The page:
If a medical device has the potential to cause severe risk to health, the manufacturer or an authorised agent with a registered office in Finland must file a notification to Valvira before such device is placed on the Finnish market or at most within one week after the sale of the device has begun. Valvira must also be informed of all adverse incidents relating to medical devices as soon as possible. Valvira has issued several regulations regarding medical devices concerning, for example, conformity assessment and the CE marking.4

vi Regulatory incentives

Finland grants supplementary protection certificates under Council Regulation 1768/92/EEC and the Patent Act (550/1967, as amended) for the first patent covering a new medicinal substance. The relation between patents and the MA process is clear in Finland, since patents do not have relevance in the MA application process. The Bolar exemption of Directive 2004/27/EC has been implemented in the Finnish Patent Act to cover research activities required for the MA application. Patent exclusivity does not, therefore, cover research activities required for applying for an MA. Finland also grants the data exclusivity protection for medicinal products, and recognises the paediatric investigation plan exemption for paediatric products of Regulations 1901/2006/EC and 1902/2006/EC. If a medicinal product has been accepted for children, the data exclusivity is extended for six months as a main rule. Finland has no specific national legislation concerning orphan medicine products, but Regulation 141/2000/EC is applied, as is the data exclusivity extension of two years under Regulation 1901/2006/EC for orphan medicine products.

vii Post-approval controls

Finnish national legislation has been updated to conform to the Pharmacovigilance Directive 2010/84/EC, and the Finnish national authority Fimea has issued instructions and guidelines for the national implementation of the Directive.5 The MA holder is obliged to monitor the safety of medicinal products and to take appropriate measures if changes are identified in the benefit-risk analysis commenced by the MA holder. The MA holder is also obliged to keep a record of possible adverse effects and side effects. According to the Medicines Act, the MA holder must report all serious adverse reactions originating in Finland to Fimea. Fimea’s task is to supervise all product defect procedures and to ensure that measures taken by the operators are appropriate.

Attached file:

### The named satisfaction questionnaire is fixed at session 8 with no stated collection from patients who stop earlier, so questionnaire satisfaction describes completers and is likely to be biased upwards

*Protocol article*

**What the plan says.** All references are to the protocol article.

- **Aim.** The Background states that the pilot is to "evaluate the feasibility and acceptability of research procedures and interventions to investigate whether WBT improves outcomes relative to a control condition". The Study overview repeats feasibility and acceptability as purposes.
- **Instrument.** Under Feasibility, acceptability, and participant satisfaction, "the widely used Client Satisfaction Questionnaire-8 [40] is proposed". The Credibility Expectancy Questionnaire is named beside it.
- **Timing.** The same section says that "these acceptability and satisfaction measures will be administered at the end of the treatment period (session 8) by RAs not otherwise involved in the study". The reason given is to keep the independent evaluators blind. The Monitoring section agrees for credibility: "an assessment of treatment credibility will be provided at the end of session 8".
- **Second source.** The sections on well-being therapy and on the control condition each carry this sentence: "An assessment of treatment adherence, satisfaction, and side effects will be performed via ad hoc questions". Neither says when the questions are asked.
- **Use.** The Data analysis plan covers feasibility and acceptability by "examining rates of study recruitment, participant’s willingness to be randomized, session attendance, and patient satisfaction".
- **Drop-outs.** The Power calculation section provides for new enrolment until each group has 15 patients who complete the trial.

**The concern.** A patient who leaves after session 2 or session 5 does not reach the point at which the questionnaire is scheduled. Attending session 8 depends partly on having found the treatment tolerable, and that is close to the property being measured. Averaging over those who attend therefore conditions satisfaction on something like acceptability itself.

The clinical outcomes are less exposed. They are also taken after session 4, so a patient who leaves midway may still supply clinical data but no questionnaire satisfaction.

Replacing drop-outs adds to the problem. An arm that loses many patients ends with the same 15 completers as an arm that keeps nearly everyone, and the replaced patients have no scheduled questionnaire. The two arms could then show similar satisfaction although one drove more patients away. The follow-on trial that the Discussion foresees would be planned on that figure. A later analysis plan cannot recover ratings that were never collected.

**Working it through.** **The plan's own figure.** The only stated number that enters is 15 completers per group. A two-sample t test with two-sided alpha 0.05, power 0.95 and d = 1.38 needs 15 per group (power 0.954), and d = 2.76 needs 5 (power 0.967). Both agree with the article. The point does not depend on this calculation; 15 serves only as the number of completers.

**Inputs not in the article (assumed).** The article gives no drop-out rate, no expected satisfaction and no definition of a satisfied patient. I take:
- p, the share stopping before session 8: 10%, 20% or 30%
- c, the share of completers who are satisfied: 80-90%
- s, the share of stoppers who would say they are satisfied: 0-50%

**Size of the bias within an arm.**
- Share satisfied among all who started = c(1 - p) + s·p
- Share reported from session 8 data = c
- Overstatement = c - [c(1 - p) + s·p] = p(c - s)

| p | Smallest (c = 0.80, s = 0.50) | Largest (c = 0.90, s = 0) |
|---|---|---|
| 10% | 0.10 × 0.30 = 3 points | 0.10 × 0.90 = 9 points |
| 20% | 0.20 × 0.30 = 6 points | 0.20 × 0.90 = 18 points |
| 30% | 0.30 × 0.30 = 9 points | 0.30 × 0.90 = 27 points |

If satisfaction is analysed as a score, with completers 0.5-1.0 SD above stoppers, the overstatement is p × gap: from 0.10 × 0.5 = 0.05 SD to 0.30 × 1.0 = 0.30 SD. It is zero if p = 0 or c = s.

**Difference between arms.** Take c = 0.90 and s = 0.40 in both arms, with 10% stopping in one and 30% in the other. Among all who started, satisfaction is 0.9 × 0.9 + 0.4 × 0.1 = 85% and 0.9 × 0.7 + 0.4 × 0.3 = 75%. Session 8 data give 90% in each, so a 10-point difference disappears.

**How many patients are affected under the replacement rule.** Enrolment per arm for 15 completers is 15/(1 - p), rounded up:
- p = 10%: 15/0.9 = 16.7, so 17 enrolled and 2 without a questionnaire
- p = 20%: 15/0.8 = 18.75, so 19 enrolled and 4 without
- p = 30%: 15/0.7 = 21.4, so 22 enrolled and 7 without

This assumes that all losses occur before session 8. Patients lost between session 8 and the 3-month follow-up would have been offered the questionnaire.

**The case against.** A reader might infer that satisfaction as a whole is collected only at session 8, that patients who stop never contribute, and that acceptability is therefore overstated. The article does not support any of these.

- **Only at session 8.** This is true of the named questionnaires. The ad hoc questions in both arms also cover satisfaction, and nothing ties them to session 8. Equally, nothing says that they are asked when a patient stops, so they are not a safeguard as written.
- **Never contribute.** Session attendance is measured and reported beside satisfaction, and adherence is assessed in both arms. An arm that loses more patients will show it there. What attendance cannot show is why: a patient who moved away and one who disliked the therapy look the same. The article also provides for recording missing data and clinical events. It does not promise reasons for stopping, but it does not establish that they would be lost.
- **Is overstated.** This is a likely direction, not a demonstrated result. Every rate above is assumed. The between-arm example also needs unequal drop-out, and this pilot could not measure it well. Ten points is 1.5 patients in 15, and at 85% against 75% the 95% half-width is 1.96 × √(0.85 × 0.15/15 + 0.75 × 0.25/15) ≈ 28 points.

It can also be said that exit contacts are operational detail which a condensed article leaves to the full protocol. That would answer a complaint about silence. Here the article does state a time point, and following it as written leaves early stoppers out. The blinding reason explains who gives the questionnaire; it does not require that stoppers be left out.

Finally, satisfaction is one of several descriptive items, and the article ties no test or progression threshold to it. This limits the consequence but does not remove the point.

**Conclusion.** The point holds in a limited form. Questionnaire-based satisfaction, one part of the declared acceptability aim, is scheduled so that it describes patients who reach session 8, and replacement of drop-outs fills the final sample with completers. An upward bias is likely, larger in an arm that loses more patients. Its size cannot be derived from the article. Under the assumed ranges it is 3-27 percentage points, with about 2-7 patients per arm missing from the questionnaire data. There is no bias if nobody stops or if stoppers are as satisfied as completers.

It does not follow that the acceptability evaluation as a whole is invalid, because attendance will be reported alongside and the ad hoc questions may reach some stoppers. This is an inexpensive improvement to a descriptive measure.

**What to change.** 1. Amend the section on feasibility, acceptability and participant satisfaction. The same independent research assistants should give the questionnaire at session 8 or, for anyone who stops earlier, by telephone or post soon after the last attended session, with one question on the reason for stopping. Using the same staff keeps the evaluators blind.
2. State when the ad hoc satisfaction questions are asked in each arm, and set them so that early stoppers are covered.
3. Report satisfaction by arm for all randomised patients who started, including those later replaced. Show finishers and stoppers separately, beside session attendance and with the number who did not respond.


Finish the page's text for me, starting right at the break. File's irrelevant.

viii Manufacturing controls

The industrial manufacturing of medicinal products requires a licence granted by Fimea, which may include conditions to the licence. Medicinal products may only be manufactured industrially by medicinal product manufacturers that have acceptable production facilities and equipment for production. A medicinal product manufacturer may have a medicinal product manufactured or controlled in part or entirely by another medicinal product manufacturer if it is required for technical, economic or production-related reasons, provided that such contract manufacturer has the industrial manufacturing licence granted by Fimea. Fimea may issue regulations concerning the procedures to be observed. Detailed requirements for an application are stated in the Medicines Decree.

A manufacturer must also comply with the EU Good Manufacturing Practice Guidelines. Only such active substances that have been manufactured in accordance with these guidelines may be used in the manufacture of medicinal products. Medicinal product manufacturers must also have an accountable director who is primarily responsible for ensuring that manufactured products meet the requirements set for them in the Medicines Act. Additionally, at least one person involved in the manufacturing has to meet the qualification requirements set forth in Directives 2001/82/CE, 2001/20/EC and 2001/82/EC.

Unlike the manufacturing of medicinal products, the manufacturing of medical devices is not regulated in such a detailed manner, and thus, no licence or approval for manufacturing is required. Manufactured medical products must, however, meet the essential requirements set forth in the Medical Devices Act, namely, the manufactured product must be safe and suitable for its intended purpose.

ix Advertising and promotion

The marketing of medicinal products is regulated under the Medicines Act and Medicines Decree and the concept of marketing is interpreted expansively. Generally, advertising of medicinal products must encourage people to use the products appropriately and it must not induce people to use products unnecessarily. The marketing information provided has to be accurate; it may not include any obsolete information or omit any essential details. Fimea is the supervising authority for marketing and advertising.